One of the most frequent phrases I tell myself is to, “Work With Purpose.”
Every day, I am given the chance to do something meaningful and make a difference for others. Through coaching and consulting, I help my clients break through their mental barriers and experience a real and lasting transformation.
But there’s more to it than that.
I remind myself that working with purpose affects every area of life.
The way I parent.
How I interact with my spouse.
The type of community member I am.
Where I spend my free time and volunteer hours.
Each and every component of who I am gets run through the grid of what it means to work with purpose. To help me stay focused, I ask myself three primary questions.
Question One: Does it bring meaning and purpose?
Behind this question is the idea of joy in the work I do. It reminds me to engage with work that I deem as significant.
Question Two: Does it bring long-lasting consequences?
Want to live a wasted life? Think only in terms of short-term, instant-gratification results.
Want to work with purpose? Think long term. Now thing longer.
I’m not talking about six months or a year. I’m talking 10, 20, or 50 years from now. Some of the decisions I make today are because I’ve intentionally thought about the effect this may have on my grandkids when they are working.
My actions are filtered through an eternal perspective.
To work with purpose, I think less in terms of what feels good now, and instead how good discipline in the moment, however unwanted, produces long-term fruit that can be harvested for several generations.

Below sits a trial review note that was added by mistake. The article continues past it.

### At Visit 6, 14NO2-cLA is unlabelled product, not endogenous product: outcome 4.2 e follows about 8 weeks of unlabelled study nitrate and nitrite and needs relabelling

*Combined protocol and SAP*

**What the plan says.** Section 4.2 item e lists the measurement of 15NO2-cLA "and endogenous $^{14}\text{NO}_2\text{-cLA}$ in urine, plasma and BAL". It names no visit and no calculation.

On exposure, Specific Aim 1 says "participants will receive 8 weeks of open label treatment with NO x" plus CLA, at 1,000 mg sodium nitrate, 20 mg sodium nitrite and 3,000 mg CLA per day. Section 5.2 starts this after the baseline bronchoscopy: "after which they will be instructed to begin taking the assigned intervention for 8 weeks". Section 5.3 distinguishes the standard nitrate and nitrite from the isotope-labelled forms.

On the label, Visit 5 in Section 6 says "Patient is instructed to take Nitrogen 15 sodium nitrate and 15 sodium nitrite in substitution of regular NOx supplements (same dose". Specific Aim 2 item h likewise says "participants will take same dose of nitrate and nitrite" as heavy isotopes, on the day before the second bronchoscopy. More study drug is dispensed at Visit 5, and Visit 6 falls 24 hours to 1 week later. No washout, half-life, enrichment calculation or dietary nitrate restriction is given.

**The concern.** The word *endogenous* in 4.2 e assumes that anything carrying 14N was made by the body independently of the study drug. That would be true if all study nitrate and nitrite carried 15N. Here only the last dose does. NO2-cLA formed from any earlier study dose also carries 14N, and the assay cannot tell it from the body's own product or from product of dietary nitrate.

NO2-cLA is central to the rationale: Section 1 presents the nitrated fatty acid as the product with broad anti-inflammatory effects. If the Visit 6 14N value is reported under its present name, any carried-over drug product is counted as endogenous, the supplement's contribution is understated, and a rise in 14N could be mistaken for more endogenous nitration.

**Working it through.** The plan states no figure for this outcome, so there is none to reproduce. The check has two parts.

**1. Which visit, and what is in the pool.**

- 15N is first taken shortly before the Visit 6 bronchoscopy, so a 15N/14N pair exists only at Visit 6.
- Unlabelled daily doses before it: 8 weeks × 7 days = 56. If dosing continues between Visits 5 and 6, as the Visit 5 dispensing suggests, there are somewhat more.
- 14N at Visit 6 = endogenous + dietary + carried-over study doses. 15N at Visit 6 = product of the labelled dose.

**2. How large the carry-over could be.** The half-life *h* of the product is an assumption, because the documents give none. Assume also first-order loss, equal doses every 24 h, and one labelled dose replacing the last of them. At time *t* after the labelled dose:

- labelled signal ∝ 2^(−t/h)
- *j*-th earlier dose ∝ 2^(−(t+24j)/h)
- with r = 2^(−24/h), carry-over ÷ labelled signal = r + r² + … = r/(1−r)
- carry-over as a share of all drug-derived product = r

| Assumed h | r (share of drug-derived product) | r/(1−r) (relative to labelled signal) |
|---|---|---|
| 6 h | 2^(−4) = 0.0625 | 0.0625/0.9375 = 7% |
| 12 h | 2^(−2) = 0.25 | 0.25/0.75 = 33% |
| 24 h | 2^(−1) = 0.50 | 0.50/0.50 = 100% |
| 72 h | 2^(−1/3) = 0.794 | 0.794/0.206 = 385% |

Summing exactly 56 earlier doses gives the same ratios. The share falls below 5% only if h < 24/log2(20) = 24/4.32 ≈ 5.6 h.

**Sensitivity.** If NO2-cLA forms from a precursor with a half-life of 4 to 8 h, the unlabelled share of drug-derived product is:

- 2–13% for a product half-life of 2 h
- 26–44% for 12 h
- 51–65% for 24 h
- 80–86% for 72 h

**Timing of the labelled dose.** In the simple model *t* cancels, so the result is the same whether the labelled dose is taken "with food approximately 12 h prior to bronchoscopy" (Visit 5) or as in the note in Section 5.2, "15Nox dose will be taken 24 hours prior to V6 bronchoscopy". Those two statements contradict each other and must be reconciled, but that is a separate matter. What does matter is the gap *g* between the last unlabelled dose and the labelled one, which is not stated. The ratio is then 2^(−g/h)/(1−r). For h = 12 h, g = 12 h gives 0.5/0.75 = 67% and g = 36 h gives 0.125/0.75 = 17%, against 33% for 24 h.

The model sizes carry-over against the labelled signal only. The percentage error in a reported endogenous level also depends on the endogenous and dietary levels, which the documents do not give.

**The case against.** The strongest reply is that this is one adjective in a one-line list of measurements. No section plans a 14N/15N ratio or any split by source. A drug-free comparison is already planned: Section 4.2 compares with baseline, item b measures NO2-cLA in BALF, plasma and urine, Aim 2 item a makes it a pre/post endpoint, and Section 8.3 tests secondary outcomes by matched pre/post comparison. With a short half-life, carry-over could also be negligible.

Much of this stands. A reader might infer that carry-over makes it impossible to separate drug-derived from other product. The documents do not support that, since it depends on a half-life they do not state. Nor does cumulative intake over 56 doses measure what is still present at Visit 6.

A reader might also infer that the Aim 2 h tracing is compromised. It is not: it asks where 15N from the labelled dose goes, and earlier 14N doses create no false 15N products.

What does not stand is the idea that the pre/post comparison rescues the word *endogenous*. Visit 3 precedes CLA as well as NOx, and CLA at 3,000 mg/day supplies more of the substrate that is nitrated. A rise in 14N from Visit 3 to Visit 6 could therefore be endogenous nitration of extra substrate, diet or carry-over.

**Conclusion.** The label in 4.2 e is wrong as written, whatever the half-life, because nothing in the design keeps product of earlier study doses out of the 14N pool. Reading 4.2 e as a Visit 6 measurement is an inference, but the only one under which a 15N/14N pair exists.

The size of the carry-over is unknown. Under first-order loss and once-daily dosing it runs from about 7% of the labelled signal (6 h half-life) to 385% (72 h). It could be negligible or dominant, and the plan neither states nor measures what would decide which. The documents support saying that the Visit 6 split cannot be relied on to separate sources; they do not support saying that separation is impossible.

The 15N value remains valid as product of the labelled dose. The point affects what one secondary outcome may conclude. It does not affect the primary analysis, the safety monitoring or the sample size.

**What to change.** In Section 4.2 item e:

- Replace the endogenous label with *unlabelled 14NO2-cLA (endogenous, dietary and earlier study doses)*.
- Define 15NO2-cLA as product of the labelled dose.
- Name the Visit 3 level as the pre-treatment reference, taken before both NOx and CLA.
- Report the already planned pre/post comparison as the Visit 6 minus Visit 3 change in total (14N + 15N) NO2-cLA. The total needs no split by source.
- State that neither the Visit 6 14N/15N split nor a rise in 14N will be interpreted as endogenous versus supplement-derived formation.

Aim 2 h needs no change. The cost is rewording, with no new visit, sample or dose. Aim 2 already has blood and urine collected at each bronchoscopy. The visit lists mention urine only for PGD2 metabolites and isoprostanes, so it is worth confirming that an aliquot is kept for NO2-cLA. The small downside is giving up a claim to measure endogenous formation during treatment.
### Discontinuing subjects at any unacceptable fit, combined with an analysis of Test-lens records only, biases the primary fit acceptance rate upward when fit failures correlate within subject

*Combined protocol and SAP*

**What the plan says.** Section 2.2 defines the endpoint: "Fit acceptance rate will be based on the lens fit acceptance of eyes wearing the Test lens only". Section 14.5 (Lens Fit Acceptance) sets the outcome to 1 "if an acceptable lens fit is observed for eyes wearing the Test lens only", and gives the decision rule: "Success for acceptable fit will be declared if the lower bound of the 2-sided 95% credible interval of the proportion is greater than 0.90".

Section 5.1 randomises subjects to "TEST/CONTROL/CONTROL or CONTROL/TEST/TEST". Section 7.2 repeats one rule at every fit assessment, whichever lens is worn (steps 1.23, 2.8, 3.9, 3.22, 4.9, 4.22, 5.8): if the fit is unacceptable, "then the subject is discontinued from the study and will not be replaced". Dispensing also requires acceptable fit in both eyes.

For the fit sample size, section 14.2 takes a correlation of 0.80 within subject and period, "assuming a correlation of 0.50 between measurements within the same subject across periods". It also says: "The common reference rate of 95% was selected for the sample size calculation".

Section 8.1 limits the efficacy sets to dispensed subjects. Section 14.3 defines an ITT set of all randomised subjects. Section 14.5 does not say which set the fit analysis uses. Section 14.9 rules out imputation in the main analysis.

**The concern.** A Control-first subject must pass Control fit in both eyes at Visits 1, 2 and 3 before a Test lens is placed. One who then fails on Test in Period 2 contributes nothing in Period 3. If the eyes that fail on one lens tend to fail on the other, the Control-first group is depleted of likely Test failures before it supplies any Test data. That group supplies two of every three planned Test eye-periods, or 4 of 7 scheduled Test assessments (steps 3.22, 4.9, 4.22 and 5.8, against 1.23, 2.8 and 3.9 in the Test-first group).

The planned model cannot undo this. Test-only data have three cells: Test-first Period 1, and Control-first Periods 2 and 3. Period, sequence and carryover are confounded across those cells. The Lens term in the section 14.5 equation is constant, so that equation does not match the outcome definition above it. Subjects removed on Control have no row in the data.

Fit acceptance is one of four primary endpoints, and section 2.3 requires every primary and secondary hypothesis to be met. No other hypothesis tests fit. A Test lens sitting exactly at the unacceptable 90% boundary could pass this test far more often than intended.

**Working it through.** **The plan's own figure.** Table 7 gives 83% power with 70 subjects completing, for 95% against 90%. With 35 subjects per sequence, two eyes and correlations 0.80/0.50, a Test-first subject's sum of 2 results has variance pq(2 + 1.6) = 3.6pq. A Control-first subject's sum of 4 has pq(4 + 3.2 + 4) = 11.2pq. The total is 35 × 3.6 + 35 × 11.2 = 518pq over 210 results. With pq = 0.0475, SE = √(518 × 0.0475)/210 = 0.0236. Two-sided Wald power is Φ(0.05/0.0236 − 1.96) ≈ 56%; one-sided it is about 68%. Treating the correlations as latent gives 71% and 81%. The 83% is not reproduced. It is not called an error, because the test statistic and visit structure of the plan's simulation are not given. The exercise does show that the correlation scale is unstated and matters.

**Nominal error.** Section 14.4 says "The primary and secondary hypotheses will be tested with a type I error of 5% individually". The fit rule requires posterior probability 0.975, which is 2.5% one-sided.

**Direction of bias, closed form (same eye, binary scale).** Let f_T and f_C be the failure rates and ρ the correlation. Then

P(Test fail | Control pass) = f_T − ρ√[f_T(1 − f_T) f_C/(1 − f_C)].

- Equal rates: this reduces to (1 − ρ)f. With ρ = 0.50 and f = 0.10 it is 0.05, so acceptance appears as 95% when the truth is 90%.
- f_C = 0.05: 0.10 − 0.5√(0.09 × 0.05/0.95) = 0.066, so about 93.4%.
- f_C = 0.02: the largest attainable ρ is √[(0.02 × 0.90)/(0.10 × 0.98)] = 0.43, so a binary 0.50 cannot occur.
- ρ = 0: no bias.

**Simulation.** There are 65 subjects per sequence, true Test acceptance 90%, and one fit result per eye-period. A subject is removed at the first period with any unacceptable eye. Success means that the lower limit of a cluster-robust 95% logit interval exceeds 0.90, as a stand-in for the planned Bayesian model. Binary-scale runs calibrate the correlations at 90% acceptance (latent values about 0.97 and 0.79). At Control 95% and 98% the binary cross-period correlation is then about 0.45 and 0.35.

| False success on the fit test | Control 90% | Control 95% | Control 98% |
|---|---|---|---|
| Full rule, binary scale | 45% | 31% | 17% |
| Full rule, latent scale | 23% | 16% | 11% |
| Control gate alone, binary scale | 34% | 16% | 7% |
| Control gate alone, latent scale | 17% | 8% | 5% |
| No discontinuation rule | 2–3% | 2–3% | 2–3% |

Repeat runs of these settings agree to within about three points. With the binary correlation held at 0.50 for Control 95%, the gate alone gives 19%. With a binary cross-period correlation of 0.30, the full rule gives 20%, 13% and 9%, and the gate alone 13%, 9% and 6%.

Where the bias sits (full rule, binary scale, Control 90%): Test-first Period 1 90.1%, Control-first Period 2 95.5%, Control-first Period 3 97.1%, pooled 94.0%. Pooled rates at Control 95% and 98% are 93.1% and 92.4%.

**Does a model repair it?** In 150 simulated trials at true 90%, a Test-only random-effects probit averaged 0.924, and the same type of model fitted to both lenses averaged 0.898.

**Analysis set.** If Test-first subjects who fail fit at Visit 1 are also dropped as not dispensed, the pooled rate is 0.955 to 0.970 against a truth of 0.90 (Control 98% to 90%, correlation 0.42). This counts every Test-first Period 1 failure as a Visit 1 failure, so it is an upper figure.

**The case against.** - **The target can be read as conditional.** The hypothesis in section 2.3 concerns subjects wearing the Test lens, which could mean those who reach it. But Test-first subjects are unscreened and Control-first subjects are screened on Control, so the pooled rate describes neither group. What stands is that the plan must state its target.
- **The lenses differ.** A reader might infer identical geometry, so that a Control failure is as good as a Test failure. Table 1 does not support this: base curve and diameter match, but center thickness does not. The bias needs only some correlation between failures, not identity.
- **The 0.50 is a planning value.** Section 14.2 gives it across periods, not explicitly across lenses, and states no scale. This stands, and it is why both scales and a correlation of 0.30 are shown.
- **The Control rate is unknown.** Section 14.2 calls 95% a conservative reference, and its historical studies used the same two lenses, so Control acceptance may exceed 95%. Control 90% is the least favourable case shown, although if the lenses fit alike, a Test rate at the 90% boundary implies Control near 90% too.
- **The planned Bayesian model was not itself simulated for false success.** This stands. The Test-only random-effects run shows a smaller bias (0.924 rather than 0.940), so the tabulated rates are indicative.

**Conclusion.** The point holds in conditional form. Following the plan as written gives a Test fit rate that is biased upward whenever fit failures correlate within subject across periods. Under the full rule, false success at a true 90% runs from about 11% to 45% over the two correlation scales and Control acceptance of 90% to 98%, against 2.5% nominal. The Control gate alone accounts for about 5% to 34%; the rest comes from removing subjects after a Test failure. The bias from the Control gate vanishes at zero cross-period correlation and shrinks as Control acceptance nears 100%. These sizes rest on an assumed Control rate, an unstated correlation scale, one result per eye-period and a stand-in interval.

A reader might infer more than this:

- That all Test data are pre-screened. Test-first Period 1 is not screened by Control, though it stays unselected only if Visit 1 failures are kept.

Question Three: Does it help someone else?
This last question is about service. I don’t want to engage in work that is only (or even predominately) self-service. I want to help others. One of the clearest calls and commands in my life is that I am here for the benefit of others.
It’s why I coach, teach, consult, podcast, parent, write, speak, and volunteer.
I want my work to be filled with meaning and purpose.
I want it to bless those that come after me
And I want it to have an immediate impact on those around me.
That’s what it means to engage in work with purpose.
Years ago, I worked in a local print and ship store. When I was hired, part of my training included some of the standard customer service training. This included ideas like, “service with a smile.”
As you can imagine, during the holiday rush to ship packages the lines are long. Additionally, nerves are frayed, anger is simmering, and spending additional money to send gifts (at an often higher price than anticipated) is often met with some resistance.
Despite all of our marketing campaigns to let people know the last day they could send packages and still have them arrive before Christmas, it never failed that we were swamped on Christmas eve.
Suddenly, it’s six pm, and right before we close a customer would come in wanting to ship gifts to their family.
“I’d like it there overnight.”
After calculating the size of the box, the need to package everything, additional insurance, and the overnight charge, the expense was usually well over $100.
At this point, one of two responses would usually happen.
The first person would say something like, “That’s what I get for waiting. Let’s do it.”
The second person would berate me for being a victim-preying, money stealing, Christmas-ruining, greedy, evil-minded cashier.
And if I was really lucky, I would hear about how much more educated, rich, or important they were than me.
Three Steps Towards Better Service With a Smile
Providing great customer service is never an option. It can, and should, always be done. Even in the midst of the difficult and unreasonable customers (here’s looking at you, Karen), our obligation as success-oriented individuals extends into the way we interact with others.
Service humanizes relationships between the customer and the company … Service is your company’s ability to maximize customer satisfaction.*